Homeward Bound co-founder Jess Melbourne-Thomas shares the implications of the lack of women in science leadership and reflects on her own decision to not be onboard the first voyage to Antarctica
I’m sitting at my desk and thinking about 84 women and a few blokes on a boat about to encounter the Antarctic continent. And I know that I was a key part in making the dream of Homeward Bound a reality – and it feels good.
Let me tell you what Homeward Bound is all about from my perspective, and why it’s worth all the energy I’ve invested, without the bonus of getting to go to Antarctica again.
The current attrition rate of women in STEM (science, technology, engineering and mathematics) fields is higher than 60% in Australia. Have a look at the recent paper from office of Australia’s Chief Scientist Busting Myths about Women in STEM. At least some of the root causes and many of the direct consequences of the so-called “leaky pipeline” have also been documented: a perpetual lack of role models, obstacles throughout key development periods, discrimination, family-work (im)balances, and gender pay gaps.
But what are the broader implications of a lack of women in science leadership? One major consequence is that the voice of women in translating science into informed, sustainable decision-making is missing – or at least very, very soft. And why does this matter? Because it’s women who may stand to lose most from poor environmental decision-making.
The complex and intertwined problems of population growth, overconsumption, climate change, pollution, ecosystem destruction, disease and extinction that our world currently faces require more than novel scientific solutions. They require collaborative leadership, diverse thinking, and creative approaches. Lack of diversity in leadership is a handicap we can’t afford. I see Homeward Bound as part of a wave of emerging initiatives to help overcome this hurdle. Against the backdrop of Antarctica, the study of which provides critical insights into global-scale change and its drivers, Homeward Bound will elevate a broader societal conversation about the role of women in leadership for a more sustainable future.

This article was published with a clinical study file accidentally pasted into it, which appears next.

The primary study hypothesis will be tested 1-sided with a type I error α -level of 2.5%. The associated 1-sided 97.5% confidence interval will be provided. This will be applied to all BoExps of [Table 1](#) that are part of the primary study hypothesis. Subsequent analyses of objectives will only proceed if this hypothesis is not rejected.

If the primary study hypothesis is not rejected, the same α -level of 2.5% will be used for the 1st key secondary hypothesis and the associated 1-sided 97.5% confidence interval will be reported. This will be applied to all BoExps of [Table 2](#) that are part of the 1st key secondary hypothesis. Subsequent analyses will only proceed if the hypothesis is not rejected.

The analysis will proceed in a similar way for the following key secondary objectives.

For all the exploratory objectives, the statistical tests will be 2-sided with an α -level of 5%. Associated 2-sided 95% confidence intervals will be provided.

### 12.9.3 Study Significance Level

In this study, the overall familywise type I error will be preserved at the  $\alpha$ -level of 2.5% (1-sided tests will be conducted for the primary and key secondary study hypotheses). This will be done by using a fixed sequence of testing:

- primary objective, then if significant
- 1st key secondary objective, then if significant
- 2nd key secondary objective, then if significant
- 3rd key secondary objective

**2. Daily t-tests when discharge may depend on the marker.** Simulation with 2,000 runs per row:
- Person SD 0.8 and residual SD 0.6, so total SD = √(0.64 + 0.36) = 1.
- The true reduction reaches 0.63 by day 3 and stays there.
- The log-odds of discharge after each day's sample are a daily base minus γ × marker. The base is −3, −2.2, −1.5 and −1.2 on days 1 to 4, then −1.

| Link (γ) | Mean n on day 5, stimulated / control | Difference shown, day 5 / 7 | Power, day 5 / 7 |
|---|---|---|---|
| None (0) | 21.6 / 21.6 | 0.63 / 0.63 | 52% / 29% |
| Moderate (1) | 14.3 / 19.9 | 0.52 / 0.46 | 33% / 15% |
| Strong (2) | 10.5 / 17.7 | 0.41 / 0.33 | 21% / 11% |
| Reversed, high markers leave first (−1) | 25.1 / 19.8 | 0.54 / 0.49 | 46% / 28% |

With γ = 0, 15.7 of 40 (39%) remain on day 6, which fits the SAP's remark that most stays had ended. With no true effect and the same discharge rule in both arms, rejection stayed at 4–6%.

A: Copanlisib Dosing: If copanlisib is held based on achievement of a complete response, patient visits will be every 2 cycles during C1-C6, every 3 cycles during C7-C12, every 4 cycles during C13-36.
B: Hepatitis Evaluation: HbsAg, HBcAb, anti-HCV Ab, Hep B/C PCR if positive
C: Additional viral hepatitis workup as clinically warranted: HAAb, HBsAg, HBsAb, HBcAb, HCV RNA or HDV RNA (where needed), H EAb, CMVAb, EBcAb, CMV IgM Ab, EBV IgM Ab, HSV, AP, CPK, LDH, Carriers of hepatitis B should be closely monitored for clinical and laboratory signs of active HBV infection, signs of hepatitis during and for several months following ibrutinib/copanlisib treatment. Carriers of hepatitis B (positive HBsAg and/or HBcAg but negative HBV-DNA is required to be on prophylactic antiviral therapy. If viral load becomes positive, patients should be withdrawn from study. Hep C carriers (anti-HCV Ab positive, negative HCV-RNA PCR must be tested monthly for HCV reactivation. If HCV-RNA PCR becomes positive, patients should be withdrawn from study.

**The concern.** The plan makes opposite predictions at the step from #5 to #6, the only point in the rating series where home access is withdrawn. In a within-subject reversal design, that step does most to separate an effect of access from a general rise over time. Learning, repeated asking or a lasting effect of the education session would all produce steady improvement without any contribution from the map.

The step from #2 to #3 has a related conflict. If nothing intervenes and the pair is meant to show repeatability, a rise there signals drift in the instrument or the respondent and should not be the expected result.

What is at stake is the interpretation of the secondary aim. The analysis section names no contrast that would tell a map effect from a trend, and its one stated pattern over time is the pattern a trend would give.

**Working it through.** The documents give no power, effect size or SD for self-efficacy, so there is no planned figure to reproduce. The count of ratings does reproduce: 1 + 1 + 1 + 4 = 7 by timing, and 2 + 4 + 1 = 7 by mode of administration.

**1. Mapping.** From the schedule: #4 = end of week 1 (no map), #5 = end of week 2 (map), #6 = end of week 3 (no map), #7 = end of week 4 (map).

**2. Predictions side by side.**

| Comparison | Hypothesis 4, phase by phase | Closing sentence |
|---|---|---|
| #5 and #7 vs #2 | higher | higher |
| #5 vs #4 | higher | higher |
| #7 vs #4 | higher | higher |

I’m not on the ship, but my decision not to go has been totally empowering in it’s own right. I am thrilled and proud beyond measure of the women currently on the MV Ushuaia in the Southern Ocean. I’m also confident and content in my decision to stay and here’s what I’m doing instead. I’m launching back into my career after spending seven months full time with our little girl (she came to her first lecture with me at 2 weeks old), supported by a husband who is now full-time carer. I’m back in the space where I get to work at the exciting interface of science and policy. I’m feeling very lucky to be doing a job I love and I’m looking forward to hearing all the stories when the first Homeward Bound voyage gets back home. And I’m ready for the next big dream.
Most importantly – I know that all the people like me who are supporters of Homeward Bound and women in STEM, but not able to be onboard, are just as critical to facilitating change as those who are.
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